On the financing of terrorism, some delegations identified the increase in incidents of kidnapping and hostage-taking with the aim of raising funds for terrorist purposes as a specific area of concern, and urged United Nations action, including on the legal aspects of the issue. Some delegations highlighted the importance of cooperating with international partners, including the Financial Action Task Force, in order to leverage expertise and technical assistance to prevent money laundering and the transmission of funds to terrorist actors.
Some delegations also called on States to enhance border and transportation security, in particular through the provision of technical assistance.
Some delegations condemned acts against religious beliefs, as well as violence in the name of religion and the use of religion to incite violence. In this regard, some delegations condemned all forms of incitement that are intended to provoke violent responses. It was also suggested that attempts by some to differentiate between “good” and “bad” terrorism by glorifying certain terrorist acts or humanizing terrorist actors were unacceptable.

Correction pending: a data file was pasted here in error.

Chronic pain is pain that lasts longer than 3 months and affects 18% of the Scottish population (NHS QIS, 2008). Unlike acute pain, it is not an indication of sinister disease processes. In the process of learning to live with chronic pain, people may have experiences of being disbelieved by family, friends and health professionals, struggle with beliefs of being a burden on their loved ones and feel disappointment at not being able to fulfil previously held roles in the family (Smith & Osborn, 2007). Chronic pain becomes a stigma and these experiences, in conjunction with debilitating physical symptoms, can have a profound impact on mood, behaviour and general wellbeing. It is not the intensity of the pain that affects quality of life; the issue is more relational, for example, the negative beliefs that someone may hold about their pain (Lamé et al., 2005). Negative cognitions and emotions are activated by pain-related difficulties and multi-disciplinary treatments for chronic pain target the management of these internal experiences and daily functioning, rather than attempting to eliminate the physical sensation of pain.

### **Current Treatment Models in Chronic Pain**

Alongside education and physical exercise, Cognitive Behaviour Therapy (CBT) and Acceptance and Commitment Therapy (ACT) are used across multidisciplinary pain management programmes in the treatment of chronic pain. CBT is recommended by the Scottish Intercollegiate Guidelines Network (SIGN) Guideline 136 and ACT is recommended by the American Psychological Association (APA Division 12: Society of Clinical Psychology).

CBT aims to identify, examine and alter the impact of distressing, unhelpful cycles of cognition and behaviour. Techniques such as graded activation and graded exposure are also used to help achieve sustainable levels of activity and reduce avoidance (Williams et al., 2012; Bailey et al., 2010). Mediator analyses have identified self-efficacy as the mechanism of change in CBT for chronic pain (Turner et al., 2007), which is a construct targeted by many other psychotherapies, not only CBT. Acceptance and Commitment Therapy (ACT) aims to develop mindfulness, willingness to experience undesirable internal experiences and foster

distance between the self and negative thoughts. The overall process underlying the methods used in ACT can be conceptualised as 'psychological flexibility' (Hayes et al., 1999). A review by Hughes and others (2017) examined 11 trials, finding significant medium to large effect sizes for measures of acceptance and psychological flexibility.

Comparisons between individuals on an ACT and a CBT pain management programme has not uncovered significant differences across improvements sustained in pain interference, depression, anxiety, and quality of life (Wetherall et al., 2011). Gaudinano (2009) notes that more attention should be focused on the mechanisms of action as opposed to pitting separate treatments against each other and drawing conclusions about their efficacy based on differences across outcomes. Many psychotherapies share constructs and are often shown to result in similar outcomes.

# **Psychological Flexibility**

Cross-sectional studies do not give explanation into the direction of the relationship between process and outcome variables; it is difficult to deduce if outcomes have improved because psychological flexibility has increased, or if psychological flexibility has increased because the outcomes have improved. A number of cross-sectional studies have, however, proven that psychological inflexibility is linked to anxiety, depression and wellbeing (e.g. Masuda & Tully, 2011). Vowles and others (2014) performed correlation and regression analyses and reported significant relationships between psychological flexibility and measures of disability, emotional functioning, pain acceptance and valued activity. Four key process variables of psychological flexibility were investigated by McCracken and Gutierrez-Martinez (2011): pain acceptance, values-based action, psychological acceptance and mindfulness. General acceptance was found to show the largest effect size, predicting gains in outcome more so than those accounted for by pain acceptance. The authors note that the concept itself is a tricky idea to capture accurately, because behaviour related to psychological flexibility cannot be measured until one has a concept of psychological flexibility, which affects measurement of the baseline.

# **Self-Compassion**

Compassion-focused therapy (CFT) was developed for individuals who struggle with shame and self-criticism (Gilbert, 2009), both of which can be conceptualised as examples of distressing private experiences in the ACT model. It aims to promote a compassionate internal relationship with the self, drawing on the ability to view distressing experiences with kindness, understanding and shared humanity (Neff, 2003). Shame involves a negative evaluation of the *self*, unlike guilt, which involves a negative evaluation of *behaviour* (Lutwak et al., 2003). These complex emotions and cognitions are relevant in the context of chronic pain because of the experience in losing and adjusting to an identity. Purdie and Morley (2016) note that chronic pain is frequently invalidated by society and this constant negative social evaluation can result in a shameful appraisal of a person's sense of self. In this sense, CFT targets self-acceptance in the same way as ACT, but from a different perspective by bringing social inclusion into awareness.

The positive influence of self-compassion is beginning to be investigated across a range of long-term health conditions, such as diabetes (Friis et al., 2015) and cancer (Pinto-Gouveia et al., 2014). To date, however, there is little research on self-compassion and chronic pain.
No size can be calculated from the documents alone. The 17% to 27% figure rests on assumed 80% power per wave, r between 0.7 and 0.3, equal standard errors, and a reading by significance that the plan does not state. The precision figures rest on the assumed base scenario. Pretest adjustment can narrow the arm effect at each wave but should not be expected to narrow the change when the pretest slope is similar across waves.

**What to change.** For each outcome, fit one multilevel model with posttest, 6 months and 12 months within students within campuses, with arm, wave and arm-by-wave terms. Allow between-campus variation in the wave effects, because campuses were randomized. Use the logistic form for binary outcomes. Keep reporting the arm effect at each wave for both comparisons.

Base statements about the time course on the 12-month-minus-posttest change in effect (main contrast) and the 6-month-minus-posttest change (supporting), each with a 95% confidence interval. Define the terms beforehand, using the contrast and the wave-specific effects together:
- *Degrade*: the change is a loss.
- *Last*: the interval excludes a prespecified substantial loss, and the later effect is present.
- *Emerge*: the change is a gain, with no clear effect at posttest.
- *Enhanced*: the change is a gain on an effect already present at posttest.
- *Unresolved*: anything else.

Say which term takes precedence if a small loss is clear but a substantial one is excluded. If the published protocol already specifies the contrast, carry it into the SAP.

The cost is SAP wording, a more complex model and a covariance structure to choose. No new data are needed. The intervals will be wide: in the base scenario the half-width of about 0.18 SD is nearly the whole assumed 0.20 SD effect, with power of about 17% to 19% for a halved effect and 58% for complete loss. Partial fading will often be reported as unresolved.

Delegations highlighted the various steps that their States have taken at the national, sub-regional and regional levels to enhance their ability and capacity to counter terrorism, including the elaboration of national legislation and model laws.
On the work of the Ad Hoc Committee established by General Assembly resolution 51/210, delegations looked forward to the meetings of the Committee in 2013 and once more called for the conclusion of the draft comprehensive convention on international terrorism, which would enhance and fill lacunae in the existing legal framework and provide States with an effective tool in their counter-terrorism efforts, including by facilitating cooperation and mutual legal assistance and providing a definition of terrorism to ensure universal criminalization. It was stressed that finalizing the draft convention should remain a priority, and delegations were urged to use the anticipated renewal of the mandate of the Ad Hoc Committee as an opportunity to explore new approaches that would assist in bridging the differences in the positions of all Member States. The remaining outstanding issues could be resolved with sufficient political will and States were urged to engage in a constructive debate and to show flexibility in order to bring this process to a close, preferably during the current session of the General Assembly. It was stressed by some delegations that work on the draft convention should be guided by the principle of consensus.